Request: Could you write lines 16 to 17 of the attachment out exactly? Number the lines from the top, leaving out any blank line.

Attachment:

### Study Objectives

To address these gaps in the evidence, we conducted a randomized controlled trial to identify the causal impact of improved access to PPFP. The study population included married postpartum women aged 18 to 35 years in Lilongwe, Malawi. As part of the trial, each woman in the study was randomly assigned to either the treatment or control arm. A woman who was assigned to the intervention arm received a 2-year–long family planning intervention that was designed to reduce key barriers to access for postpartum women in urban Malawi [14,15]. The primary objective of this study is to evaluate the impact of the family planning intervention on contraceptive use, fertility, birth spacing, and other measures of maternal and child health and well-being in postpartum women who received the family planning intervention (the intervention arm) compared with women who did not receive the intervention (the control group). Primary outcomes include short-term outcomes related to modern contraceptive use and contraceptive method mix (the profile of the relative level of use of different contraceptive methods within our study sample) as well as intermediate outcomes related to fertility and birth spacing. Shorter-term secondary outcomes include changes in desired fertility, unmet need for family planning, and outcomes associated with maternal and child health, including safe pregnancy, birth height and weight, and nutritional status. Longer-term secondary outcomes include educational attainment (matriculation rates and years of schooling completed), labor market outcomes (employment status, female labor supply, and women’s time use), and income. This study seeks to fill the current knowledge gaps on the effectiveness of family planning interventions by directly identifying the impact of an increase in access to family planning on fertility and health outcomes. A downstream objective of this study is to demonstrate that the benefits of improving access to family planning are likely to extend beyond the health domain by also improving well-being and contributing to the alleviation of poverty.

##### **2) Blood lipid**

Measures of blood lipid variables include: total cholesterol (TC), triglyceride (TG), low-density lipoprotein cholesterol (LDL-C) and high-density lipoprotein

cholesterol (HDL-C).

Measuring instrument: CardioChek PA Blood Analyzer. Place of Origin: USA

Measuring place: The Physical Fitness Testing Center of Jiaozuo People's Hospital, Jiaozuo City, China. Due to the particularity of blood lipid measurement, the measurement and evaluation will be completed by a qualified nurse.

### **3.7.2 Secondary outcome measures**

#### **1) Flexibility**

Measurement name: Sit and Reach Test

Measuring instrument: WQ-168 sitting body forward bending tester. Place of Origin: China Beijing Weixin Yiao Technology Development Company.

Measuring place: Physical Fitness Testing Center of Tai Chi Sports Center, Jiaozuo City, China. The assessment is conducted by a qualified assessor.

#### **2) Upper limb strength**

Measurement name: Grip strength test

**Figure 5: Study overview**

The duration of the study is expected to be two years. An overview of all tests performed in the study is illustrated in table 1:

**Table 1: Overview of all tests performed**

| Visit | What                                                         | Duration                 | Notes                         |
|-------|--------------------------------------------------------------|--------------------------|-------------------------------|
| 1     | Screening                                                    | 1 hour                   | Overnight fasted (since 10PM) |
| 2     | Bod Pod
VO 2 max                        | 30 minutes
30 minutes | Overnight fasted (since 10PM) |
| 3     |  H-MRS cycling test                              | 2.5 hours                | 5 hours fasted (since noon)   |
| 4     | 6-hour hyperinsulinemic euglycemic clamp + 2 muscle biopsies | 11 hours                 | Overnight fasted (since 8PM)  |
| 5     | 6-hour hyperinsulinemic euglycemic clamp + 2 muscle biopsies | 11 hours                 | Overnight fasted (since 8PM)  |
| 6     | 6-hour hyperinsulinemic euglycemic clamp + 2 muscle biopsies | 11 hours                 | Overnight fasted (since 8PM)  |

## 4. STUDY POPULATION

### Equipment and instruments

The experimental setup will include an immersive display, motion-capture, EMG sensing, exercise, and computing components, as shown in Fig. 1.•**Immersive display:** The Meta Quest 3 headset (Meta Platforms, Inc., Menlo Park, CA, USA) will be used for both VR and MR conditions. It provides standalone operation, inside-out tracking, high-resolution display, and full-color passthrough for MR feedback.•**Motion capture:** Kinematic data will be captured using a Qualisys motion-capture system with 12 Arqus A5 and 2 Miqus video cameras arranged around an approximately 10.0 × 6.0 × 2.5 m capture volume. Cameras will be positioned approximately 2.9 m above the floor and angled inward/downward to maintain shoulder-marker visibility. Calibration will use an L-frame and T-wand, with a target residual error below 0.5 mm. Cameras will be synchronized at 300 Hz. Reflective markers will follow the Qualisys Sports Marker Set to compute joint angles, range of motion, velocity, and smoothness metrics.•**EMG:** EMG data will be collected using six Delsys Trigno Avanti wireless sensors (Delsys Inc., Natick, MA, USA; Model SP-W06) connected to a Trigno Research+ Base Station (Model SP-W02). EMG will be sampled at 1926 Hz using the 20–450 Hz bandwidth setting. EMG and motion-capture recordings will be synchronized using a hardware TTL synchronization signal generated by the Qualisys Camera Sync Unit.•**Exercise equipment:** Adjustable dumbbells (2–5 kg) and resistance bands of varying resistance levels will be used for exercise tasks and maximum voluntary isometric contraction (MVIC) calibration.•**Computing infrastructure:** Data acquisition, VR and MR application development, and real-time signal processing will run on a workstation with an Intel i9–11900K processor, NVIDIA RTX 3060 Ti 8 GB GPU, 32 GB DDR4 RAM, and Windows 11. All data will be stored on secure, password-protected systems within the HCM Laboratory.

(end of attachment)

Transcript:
The duration of the study is expected to be two years. An overview of all tests performed in the study is illustrated in table 1:

**Table 1: Overview of all tests performed**